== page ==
The phrase “End of an Era” sounds cliche, but in this case it really is the end of an era. Fry’s Electronics was the last bastion of geekdom, it was the WalMart of electronics/computing/snacks. The closing of Fry’s Electronics bookends the era that I grew up in.
Fry’s Electronics wasn’t especially good at any one thing, what they lacked in specificity was made up for in grandeur and selection. If you wanted to buy an external DVD drive, they had 40 different examples in different speeds, dual layer, not dual layer, R/W, ROM, etc. If you needed some RAM for your computer, you could choose from 10 different manufacturers in different speeds and densities. What Fry’s brought to the table was an overwhelming volume of stock on hand. If you NEEDED a new hard disk right now, you could hop over to Fry’s and get one.
Fry’s was the last of the original electronics retailers in Silicon Valley, they were the biggest and outlasted the rest. Storied institutions such as WeirdStuff and Halted’s (HSC Electronic Supply) to the more obscure shops such as A-Z Surplus and Action Computer, and companies such as NCA computer tried to compete with Fry’s, but loss leaders every week are hard to compete with. Continue reading “End of an Era: Fry’s Closes Doors”
This article is as much a piece of documentation as it is commentary. I recently decided to rejigger my home network after being quite comfortable in the current configuration for almost 7 years. The impetus was actually quite simple: one day I suddenly got paranoid when I realized what damage could be done if someone compromised my personal account. I am reasonably careful and competent about how I run things, but in spite of how careful I am, the services I’ve added in the last year increase the attack surface of my home network considerably. I would be foolish to ignore the increased risk these services pose.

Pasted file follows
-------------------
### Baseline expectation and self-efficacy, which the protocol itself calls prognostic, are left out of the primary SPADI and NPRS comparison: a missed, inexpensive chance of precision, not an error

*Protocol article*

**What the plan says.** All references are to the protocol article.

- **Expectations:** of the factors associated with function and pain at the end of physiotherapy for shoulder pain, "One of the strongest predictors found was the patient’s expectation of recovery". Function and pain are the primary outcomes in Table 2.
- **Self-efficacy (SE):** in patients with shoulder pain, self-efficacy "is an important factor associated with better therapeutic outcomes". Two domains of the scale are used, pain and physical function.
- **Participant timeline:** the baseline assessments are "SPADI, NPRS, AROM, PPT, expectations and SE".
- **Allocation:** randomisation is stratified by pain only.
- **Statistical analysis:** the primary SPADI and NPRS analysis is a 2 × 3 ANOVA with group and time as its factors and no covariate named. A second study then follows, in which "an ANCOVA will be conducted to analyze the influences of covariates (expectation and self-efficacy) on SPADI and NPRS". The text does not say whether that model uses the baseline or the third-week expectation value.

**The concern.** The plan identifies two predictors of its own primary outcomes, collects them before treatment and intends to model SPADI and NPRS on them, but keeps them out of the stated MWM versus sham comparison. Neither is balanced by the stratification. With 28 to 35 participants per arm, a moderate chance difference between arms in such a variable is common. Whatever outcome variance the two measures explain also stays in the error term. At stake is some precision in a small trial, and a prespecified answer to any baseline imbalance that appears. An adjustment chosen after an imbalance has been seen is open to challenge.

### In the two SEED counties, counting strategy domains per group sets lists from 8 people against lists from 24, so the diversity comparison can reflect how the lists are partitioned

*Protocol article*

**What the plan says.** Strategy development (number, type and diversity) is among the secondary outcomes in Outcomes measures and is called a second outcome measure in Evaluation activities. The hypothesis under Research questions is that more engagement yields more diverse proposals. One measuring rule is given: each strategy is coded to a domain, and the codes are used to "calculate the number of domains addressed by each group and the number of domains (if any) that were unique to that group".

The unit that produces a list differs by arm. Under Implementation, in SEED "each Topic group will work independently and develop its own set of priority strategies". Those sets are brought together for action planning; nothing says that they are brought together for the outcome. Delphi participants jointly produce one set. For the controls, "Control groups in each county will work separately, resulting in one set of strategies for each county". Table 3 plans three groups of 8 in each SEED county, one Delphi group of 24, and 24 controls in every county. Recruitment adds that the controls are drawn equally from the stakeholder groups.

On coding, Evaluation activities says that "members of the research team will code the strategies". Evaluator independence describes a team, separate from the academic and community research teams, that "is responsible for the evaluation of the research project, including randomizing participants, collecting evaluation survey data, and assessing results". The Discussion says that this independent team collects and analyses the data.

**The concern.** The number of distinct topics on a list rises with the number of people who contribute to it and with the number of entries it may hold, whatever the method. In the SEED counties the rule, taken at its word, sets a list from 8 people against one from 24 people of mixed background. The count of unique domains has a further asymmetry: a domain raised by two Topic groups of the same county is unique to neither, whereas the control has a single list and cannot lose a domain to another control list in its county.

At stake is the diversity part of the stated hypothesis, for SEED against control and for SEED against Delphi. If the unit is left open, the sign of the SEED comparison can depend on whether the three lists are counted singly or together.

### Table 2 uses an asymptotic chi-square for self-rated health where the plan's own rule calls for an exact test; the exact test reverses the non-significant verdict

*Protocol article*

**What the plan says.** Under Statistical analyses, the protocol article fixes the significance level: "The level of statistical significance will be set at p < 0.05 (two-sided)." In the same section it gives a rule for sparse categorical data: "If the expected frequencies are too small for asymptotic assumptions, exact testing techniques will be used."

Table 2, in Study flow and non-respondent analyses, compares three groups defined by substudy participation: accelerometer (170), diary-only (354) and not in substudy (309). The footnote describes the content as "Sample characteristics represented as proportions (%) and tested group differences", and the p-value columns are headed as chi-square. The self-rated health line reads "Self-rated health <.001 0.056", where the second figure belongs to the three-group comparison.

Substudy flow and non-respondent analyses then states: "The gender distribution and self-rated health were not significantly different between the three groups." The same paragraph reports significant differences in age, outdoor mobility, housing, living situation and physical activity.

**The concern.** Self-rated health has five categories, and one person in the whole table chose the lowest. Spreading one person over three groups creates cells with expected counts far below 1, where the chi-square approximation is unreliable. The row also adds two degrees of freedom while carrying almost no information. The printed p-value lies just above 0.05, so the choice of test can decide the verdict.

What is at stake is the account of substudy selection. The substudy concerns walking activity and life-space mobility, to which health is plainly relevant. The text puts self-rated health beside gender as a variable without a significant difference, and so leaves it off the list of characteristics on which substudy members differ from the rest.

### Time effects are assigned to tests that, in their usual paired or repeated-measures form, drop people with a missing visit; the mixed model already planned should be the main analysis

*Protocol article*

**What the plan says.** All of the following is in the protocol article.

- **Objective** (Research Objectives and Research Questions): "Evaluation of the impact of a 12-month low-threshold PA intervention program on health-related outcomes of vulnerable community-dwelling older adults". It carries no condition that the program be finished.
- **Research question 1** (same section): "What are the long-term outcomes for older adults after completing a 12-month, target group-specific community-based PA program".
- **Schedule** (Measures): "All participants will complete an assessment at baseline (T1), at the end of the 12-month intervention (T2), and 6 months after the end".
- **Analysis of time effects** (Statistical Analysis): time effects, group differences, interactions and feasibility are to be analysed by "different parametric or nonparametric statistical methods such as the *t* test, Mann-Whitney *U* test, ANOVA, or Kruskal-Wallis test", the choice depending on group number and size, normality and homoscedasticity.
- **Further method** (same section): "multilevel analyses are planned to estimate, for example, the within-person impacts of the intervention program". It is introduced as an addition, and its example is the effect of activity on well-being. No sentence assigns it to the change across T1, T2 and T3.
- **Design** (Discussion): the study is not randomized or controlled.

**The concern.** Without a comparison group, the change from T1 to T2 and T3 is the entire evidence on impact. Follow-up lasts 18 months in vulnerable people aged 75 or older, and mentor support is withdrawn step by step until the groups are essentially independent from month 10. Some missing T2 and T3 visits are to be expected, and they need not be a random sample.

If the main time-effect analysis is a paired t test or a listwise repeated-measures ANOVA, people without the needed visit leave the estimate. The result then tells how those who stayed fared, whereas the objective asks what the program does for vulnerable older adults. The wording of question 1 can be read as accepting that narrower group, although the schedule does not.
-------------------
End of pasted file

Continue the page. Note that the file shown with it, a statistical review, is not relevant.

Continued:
Rabbit holes can be interesting or frustrating distractions to a relatively direct plan or process. Sometimes those rabbit holes turn from distractions into time sinks. Getting my home network upgrade completed was filled with both rabbit holes and time sinks. This isn’t the first major upgrade I’ve been involved in, I’ve moved datacenters multiple times, deployed new services, migrated services, but I’ve never had to completely duplicate all running services while also juggling new firewalls and network renumbers. Continue reading “Rabbit Holes and Time Sinks”
I had the opportunity to acquire some Enterprise hardware from a former employer. This hardware is equipment I purchased and built when I worked there, almost 10 years ago. At the time, I was trying to balance cost with performance, some of the components were not top of the line and others were performant for the day.
In all I acquired a couple LGA771 dual socket 2U systems and a 4U system with a 24 drive enclosure and LGA1366 Xeon. All systems had Adaptec 5x05Z RAID controllers with 2TB Seagate drives. The LGA1366 Xeon is/was relatively modern because it represents the first generation of the Core i series architecture. The LGA1366 E5500 Xeons have a base clock of 133Mhz with 3 memory channels, and 4.8GT/s, 5.6GT/s, or 6.4GT/s transfer rates on the QPI bus. Depending on the model number, the max memory speeds are 800Mhz, 1066Mhz, or 1333Mhz. Continue reading “In Defense of Old Tech: Why a 10 year old Xeon could be your next computer”